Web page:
Fright, or the startle response, is part of a system that allows us to react instinctively to danger. Fright is different from fear and it serves a purpose to ensure our survival. Our instincts are designed so that in a state of extreme stress, our fight-or-flight response kicks in. Our glands pump adrenaline into our bloodstream, making our blood sugar levels rise so that we have the energy to put up our dukes or flee the danger.
Animals naturally readjust their nervous system to its normal calm-but-alert state after a stressful event. Humans, unfortunately, lose this innate ability after the first six to eight weeks of life. To compound that loss, we tend to live in a constant state of fight-or-flight. We’re stuck in a traffic jam, frustrated that we can neither move nor take out our aggression on the “idiot” in front of us. We come home from a long day at work and a harried commute, and snap at our partner or the kids because of something that happened at the office. We’re continually on red alert, adrenaline coursing through us, because of our nonstop stress. And since we no longer have the ability to shake it off, like an antelope or a newborn, cortisol is released into our bloodstream and wreaks havoc on our organs and cells. The HPA axis—which refers to the hypothalamus, pituitary, and adrenal glands—regulates our fight-or-flight system. When the HPA axis is turned on all the time, you become hyper vigilant, misread the signs of danger, miss opportunities, and pass-up possibilities. You sleep but do not rest well, are unable to meditate, and your mind runs wild. Your world is no longer safe.
There’s nothing as lethal to our organs as high levels of cortisol, a substance that’s toxic to the brain. Besides destroying neurons, this steroid hormone upholds the neural pathways that “replay the tapes” of past events that caused us distress. This is because the human brain is unable to differentiate between a real stressor (such as someone saying something offensive to you) and a recalled one (such as replaying the tape of the last time you were verbally assaulted). The brain responds to both real and imagined stressors by triggering the fight-or-flight response.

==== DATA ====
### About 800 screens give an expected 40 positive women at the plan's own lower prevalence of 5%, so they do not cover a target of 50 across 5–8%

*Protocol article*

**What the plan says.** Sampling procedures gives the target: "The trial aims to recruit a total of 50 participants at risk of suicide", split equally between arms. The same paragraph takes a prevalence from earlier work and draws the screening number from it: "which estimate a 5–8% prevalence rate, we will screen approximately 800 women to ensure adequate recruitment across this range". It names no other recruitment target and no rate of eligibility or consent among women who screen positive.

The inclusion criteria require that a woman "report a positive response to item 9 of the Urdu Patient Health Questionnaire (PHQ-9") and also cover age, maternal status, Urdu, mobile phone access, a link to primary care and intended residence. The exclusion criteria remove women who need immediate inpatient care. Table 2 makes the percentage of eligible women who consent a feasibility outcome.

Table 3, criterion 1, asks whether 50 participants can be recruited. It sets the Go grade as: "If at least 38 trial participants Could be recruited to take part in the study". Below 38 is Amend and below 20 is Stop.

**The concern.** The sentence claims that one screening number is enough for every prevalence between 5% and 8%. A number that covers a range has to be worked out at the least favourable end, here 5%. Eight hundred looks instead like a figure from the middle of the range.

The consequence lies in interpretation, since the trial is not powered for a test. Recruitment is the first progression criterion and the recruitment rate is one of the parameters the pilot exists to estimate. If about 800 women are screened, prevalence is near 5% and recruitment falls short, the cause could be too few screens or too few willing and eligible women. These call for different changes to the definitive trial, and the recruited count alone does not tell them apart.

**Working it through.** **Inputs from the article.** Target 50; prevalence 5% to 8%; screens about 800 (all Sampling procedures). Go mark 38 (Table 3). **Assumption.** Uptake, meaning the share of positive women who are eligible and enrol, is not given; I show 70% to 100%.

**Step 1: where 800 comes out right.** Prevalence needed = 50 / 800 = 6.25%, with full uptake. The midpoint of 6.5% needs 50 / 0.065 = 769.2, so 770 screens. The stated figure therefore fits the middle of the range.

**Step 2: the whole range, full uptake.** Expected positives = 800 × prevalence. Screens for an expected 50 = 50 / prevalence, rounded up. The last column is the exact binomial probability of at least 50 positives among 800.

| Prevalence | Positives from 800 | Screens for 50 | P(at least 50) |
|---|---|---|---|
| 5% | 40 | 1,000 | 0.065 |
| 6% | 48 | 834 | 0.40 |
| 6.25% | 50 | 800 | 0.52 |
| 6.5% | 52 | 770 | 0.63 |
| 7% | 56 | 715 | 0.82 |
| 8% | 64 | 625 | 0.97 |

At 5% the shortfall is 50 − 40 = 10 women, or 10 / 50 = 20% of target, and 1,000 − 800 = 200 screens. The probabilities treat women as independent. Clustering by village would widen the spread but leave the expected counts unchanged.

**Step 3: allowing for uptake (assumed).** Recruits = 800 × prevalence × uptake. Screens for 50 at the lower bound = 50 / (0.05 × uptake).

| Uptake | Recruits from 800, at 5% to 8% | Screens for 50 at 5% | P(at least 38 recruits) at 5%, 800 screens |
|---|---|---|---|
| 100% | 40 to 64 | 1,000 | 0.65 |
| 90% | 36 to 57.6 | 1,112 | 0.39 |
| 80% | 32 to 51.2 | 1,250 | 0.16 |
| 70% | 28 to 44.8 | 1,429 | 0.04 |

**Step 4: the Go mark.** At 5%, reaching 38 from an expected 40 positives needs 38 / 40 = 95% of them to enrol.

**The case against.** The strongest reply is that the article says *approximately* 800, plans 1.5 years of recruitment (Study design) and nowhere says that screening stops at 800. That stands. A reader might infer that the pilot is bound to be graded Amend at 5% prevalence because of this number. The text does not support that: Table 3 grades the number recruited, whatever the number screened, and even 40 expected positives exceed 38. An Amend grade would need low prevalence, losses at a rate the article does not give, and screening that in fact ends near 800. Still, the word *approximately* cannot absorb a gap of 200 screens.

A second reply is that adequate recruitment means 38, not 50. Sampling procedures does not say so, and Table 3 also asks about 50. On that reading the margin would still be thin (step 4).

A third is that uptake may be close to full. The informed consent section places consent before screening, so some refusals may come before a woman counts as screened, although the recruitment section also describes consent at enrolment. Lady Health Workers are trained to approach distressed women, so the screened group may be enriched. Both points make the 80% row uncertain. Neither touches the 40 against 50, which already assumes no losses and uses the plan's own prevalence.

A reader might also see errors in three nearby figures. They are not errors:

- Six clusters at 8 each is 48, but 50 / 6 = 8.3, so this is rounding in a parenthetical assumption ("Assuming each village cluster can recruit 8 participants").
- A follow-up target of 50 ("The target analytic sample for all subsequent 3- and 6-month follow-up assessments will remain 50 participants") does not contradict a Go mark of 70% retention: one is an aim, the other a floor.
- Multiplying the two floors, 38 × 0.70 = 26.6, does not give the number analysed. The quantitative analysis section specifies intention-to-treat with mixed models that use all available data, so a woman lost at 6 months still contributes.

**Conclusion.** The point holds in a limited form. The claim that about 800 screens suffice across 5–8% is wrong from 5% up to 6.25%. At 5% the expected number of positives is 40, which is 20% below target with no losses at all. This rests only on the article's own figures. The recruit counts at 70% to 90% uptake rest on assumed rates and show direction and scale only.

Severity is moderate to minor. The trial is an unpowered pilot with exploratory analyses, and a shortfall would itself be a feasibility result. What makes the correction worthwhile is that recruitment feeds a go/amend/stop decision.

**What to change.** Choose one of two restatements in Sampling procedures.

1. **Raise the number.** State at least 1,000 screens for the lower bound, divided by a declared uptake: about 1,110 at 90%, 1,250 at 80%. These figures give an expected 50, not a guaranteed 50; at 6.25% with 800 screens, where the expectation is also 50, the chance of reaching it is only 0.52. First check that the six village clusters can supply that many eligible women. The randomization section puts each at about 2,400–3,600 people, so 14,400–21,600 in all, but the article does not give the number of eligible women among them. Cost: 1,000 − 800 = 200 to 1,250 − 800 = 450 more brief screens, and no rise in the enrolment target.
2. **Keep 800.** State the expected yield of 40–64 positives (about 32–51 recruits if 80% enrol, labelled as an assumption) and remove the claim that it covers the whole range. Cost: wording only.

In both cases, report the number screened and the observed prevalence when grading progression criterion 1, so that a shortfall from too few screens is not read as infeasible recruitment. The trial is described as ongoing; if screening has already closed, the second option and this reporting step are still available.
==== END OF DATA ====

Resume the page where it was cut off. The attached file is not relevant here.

Even when we do our best to manage stress, we tend to click into that fight-or-flight state far too often. Our heart races and our breath becomes shallow as we look for our temporarily misplaced wallet or keys, we become anxious watching a TV news story on how a nearby nuclear power plant is an easy target for a terrorist attack, or how some new and especially horrible and deadly virus is certain to be diagnosed any day now. We are so used to taking in this kind of anxiety provoking information over the course of sorting the mail or eating dinner that we don’t realize that we’re having a chemical and physiological reaction to it.
Medically, this is known as an exaggerated startle response: Our sympathetic nervous system kicks in, triggering the dumping of adrenaline, cortisol, and sugar into the bloodstream, but the relaxation response doesn’t follow. We can’t shake off the perceived danger, and even after the initial stress has subsided somewhat, we remain in a state of alert.
Fortunately, there are ways to deal with excessive stress. The hippocampus modulates the adrenals’ production of cortisol, much like a thermostat adjusts to temperature changes inside your home. When the hippocampus is functioning optimally, it is able to maintain cortisol production in response to stress at a normal level.
We can also quiet our HPA Axis to help relax the parts of the body and brain that produce damaging stress hormones. The shamanic practice of quieting the HPA promotes deep relaxation and helps you tune your chakra system and reset the fight-or-flight response.
Shamans also discovered a way to reset this system energetically to make the world safe again for someone. In the jungle they call it “bringing the jaguar down from the tree.” I had no idea what they meant until I understood that the jaguar represents the fight-or-flight system: your jaguar gets spooked, climbs up a tree, and hisses and claws at you because it doesn’t feel safe. When you bring it down from the top of the tree, it rests in the lower branches or on the ground in complete relaxation, like the cats do.
This energetic practice, called Decoupling, is a powerful tool you learn in our training. In essence, it tunes the rhythm of the second chakra to the heartbeat of the Earth, to the Mother, and once that is done, the fight-or-flight system is reset. Through Decoupling you can help others live in a world that is safe, that they can count on, that they can trust in.